Absentee and early votes poured into the Natrona County elections office last week as time dwindled before Tuesday’s primary election.

“Seems like things are picking up this time, which is really, really good,” Natrona County Clerk Renea Vitto said. “I do think a lot of people are coming out right now because they want to change their party.”

While changing affiliation at the county office, Vitto said many voters cast a ballot at the same time.

The county had 1,241 absentee ballots by the end of the day Friday, according to Elections Deputy Clerk Chris Lindsey. A total of 1,767 were mailed.

According to the Wyoming Secretary of State’s office, Natrona County had 25,972 registered voters through Aug. 1.

Vitto said a number of both former Democrats and Republicans switched parties for the primary, although that doesn’t mean they will stick with that party for the general election. The affiliation changes she personally completed were mostly people identified with Democrats for the 2008 presidential election who said they were switching “back” to the Republican Party.

“All the candidates that are running are mostly Republican,” she said. “So in order to make your choice, and make sure you either vote in or vote out some of the Republican candidates, they would have to change. Usually it’s a commissioner’s race that will drive it or a house district race in a primary.”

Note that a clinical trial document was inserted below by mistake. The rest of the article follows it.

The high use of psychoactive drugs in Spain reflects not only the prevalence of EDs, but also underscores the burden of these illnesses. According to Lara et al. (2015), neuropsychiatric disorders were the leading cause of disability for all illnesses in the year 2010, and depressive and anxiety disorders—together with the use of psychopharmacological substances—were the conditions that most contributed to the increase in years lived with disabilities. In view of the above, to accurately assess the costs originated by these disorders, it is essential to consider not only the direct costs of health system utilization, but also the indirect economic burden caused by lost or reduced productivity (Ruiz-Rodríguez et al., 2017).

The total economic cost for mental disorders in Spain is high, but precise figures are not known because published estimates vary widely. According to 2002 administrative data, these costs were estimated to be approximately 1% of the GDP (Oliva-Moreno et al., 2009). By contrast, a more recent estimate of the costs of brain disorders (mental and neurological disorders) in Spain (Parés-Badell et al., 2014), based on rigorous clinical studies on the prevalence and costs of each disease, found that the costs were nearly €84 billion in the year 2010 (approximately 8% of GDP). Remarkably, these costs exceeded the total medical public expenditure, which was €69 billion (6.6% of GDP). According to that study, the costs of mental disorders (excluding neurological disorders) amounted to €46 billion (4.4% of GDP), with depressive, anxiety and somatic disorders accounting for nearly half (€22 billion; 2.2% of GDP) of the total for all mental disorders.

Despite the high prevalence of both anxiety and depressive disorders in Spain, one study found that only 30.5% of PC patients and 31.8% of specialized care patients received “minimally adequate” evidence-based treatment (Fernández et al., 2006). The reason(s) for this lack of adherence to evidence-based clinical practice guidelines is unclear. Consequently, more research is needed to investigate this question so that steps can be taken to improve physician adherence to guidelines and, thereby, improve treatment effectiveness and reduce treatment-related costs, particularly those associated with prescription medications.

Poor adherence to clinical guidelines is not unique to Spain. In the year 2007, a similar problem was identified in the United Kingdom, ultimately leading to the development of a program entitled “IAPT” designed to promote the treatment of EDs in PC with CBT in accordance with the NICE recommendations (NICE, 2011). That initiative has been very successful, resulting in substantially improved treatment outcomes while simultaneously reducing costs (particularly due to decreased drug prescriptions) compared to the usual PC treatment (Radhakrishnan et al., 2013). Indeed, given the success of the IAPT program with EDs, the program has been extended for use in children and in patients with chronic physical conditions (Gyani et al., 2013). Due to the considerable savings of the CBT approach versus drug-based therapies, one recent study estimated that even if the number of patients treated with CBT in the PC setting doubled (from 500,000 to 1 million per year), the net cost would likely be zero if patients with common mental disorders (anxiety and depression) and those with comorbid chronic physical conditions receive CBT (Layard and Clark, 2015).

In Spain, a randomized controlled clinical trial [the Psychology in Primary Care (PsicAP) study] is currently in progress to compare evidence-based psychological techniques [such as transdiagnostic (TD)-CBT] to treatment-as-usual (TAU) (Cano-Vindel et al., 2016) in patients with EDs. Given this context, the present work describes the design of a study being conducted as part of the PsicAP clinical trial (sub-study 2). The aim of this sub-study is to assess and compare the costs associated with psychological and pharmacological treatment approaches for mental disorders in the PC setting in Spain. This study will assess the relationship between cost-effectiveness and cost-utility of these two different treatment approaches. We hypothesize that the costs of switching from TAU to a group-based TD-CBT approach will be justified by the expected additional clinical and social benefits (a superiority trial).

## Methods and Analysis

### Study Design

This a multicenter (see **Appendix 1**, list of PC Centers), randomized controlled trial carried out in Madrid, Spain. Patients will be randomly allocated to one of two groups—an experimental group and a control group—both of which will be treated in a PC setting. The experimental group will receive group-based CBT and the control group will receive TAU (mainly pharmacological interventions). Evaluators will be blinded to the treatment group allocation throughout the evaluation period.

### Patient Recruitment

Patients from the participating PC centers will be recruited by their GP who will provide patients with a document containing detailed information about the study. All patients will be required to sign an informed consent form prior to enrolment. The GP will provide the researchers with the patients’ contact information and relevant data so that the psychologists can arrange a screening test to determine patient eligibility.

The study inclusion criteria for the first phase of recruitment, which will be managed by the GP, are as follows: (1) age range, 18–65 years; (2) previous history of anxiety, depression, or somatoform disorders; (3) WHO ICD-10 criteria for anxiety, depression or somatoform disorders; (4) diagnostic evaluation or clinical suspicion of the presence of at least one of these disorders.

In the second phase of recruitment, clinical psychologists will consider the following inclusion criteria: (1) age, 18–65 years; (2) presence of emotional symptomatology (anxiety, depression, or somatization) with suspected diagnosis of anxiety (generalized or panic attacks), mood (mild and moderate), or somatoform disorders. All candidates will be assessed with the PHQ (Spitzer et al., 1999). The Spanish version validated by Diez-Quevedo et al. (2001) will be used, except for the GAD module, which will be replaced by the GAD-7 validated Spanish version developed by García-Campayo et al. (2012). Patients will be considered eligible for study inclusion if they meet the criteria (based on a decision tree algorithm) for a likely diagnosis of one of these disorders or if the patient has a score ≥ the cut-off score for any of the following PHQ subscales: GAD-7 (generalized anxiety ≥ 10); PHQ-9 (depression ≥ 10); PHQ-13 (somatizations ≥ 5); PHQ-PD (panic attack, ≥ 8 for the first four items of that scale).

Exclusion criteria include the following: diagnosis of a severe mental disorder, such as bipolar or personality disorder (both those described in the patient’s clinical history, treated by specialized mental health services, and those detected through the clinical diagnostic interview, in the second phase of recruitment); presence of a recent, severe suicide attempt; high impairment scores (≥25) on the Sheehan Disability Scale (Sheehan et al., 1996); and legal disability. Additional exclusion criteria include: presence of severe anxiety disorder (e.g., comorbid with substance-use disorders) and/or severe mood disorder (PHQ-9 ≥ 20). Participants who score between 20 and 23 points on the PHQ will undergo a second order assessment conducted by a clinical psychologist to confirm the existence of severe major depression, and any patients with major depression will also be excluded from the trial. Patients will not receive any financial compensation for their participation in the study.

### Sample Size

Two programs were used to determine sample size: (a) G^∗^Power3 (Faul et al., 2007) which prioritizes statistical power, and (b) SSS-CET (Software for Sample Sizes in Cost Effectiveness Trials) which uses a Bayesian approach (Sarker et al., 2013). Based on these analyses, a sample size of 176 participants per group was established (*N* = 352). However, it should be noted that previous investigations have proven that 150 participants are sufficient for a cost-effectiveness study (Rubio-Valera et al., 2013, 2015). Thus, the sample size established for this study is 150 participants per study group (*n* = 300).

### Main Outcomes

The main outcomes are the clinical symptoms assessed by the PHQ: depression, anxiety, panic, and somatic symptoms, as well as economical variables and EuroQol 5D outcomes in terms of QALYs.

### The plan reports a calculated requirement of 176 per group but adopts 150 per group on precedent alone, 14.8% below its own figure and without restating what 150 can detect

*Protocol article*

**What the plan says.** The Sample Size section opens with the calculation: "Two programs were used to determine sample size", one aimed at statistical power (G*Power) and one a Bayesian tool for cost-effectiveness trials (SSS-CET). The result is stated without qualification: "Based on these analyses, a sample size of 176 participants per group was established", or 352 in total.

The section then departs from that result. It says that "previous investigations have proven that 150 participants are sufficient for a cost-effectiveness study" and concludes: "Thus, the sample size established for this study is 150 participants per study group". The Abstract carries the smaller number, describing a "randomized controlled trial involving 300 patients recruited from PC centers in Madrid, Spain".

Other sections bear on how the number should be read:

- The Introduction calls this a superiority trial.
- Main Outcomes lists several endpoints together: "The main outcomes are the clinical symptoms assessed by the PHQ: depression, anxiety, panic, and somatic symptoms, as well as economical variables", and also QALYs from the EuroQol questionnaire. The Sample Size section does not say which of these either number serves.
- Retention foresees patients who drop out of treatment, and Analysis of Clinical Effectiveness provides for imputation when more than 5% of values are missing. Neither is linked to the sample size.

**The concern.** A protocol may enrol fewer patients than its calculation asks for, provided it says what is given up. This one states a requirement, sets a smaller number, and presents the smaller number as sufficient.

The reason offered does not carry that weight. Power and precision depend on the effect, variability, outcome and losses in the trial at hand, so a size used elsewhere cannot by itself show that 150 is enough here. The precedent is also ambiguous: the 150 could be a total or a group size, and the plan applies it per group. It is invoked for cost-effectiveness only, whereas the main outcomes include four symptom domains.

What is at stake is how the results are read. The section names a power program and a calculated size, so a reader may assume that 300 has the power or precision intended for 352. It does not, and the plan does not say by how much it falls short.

The only contested race for Democrats in Natrona County is for the U.S. Senate, with three candidates. The Natrona County Commission primary has nine Republicans, one Democrat.

“In a state like Wyoming, you tend to see that,” said Andrew Garner, who teaches political science at the University of Wyoming. “So I suspect there’s not a lot going on on the Democratic side of the primaries that’s really exciting.”

When Republican candidates typically win the general election, Garner said people might be prompted to change parties because the primary often decides the winner. He said absentee ballots also boost the Republican Party in most cases, especially in states with high military service.

“There is a slight tendency for absentee ballots to favor Republicans,” Garner said. “So the more absentee voting you have in a state like Wyoming is only going to favor the Republican candidates.”

Voter turnout on any given year, Garner said, is a combination of individual motivation and party efforts. He said individuals weigh civic duty with the “hassle” of voting, “but turnout is also as much or more a function of mobilization by the parties.”

Vitto said 20 percent of registered voters submitted an absentee ballot for the primary election in 2010, and 23.7 percent submitted an absentee ballot for the primary election in 2008. She expected between 1,300 and 1,400 absentee ballots by Tuesday, slightly more than the average 1,100 to 1,200 primary ballots.

“We’re always hoping for a really big turnout,” she said.

Reach city reporter Kelly Byer at 307-266-0639 or kelly.byer@trib.com. Follow her on Twitter @KellyByer.


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